Next Wednesday will mark the two year anniversary of the MSU women’s rowing team march from Jenison Fieldhouse to Hannah Administration Building and subsequent meeting with the Board of Trustees.
The team was the first student group to speak with the Board of Trustees in the wake of the sentencing of disgraced former MSU doctor Larry Nassar. According to a press release from the team, Nassar was the trainer for the team from 1998 to 2016.
Lindsey Klei, a senior at the time, said she remembers the march as an emotional time for the whole team. “It was a lot for everyone to process, but we used that as motivation to help in any way we could,” she said via Facebook Messenger. “We knew as student athletes that we could make a difference.”
Prior to the meeting, the team devised a list of five expectations focused on protecting student athletes' rights, implementing a zero-tolerance policy towards sexual misconduct and enforcing proper protocol. Klei said she was involved in making this plan.
“My teammates and I all got together and spent time discussing what we needed to address with the board members,” she said. “We had things we thought (we could change) and suggestions on how to change them.
“Our mission was to join together as a united front and do what we could do to make changes around campus. We needed to change policies and hold the university accountable for the future.”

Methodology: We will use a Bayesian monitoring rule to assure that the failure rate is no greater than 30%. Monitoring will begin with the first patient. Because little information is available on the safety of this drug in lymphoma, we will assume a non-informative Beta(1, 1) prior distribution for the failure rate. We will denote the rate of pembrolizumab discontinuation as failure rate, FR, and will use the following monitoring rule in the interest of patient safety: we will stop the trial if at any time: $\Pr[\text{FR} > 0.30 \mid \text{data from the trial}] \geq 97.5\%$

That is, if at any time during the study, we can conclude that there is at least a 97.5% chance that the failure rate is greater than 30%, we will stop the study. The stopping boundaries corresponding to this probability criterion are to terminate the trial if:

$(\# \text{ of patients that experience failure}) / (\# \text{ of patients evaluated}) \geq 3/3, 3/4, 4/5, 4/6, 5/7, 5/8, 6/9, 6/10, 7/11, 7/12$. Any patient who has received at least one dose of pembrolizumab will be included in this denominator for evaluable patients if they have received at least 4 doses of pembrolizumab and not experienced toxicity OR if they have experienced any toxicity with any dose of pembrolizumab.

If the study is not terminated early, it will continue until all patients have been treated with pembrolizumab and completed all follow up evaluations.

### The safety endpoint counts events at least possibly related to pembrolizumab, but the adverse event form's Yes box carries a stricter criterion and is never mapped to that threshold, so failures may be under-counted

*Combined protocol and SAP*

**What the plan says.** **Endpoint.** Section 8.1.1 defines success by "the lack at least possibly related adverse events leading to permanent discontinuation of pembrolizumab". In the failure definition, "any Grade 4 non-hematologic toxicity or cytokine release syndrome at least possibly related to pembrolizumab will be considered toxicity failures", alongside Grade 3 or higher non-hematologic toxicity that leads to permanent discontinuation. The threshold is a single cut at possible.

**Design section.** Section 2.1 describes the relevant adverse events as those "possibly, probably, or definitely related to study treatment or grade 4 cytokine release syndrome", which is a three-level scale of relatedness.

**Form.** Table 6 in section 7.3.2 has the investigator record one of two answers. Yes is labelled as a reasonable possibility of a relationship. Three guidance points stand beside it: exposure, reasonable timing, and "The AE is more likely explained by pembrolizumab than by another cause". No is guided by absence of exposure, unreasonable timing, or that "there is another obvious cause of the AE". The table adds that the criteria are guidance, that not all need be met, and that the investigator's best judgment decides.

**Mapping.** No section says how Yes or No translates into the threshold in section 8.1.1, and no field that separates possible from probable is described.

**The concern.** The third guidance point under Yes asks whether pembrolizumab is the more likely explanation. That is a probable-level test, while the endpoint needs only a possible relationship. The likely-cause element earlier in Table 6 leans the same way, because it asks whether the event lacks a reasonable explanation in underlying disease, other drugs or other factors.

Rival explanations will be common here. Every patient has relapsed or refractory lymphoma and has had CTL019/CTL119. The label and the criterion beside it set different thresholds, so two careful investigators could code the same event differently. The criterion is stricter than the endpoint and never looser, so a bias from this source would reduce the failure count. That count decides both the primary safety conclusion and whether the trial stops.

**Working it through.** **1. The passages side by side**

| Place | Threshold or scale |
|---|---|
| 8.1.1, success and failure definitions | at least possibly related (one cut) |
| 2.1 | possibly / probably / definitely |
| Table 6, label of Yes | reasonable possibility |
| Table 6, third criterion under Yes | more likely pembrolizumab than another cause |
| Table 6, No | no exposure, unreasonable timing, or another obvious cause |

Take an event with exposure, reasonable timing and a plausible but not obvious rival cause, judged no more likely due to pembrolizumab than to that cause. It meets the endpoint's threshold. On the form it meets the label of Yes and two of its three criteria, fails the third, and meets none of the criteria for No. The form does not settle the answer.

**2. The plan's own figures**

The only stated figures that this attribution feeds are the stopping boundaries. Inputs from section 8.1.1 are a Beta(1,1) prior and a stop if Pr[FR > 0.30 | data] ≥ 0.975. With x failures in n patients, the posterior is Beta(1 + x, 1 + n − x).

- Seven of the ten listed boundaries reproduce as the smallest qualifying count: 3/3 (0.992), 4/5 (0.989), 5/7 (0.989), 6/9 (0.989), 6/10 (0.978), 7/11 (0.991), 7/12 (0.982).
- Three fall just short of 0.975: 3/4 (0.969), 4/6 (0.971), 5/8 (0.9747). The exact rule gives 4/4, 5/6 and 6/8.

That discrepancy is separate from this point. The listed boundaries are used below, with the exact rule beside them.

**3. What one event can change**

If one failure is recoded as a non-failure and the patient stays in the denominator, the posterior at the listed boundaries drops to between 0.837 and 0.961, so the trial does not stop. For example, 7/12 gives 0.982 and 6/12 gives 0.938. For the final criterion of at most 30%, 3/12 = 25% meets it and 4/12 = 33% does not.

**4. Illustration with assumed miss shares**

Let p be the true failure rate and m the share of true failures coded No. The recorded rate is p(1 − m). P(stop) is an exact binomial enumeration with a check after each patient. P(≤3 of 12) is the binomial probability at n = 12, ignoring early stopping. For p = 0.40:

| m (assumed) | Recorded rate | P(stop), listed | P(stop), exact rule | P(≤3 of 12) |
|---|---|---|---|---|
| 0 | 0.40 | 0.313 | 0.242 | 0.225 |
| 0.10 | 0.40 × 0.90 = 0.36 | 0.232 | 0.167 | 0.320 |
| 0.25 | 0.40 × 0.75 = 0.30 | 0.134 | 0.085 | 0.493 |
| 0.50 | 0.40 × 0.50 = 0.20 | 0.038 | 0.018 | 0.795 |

In July 2019, the MSU athletic department fired rowing coach Matt Weise and hired Kim Chavers in his place. Klei said that Weise was supportive of the team’s efforts as they tried to make a difference.
“It was not an easy thing to do, but our coach (Matt Weise) was there to support us in any way we needed,” she said. “We wanted to show our respect and support for all the victims and make sure this never happens again.”
While unable to comment on procedures prior to the 2018 meeting, supply chain management junior Julia Hojnaski said that new coach Kim Chavers has “positively influenced” the program with a “new agenda.” Chavers was unavailable for comment.
Trustee Dianne Byrum was present at the meeting and said it was a valued first chance for the board to listen to a student group’s suggestions.
“We were very sensitive to their request,” she said. “It was a late afternoon meeting, and I remember it went for a little over an hour. It wasn’t a back-and-forth exchange. They wanted to express their feelings to the board, and we sat and listened to them.
“It was an emotional experience for everyone. People spoke from their heart. ... It was a solemn exchange and these were difficult conversations to hear.”
Byrum said she believes the expectations of the rowing team have been implemented and that their suggestions assisted change.
“We have restructured the health department,” she said. “We have added a real focus on students, particularly student athletes, health and wellness. ... It was very respectful. They were very thoughtful, helpful in terms of their comments, and I believe that it was a positive experience for everyone.”
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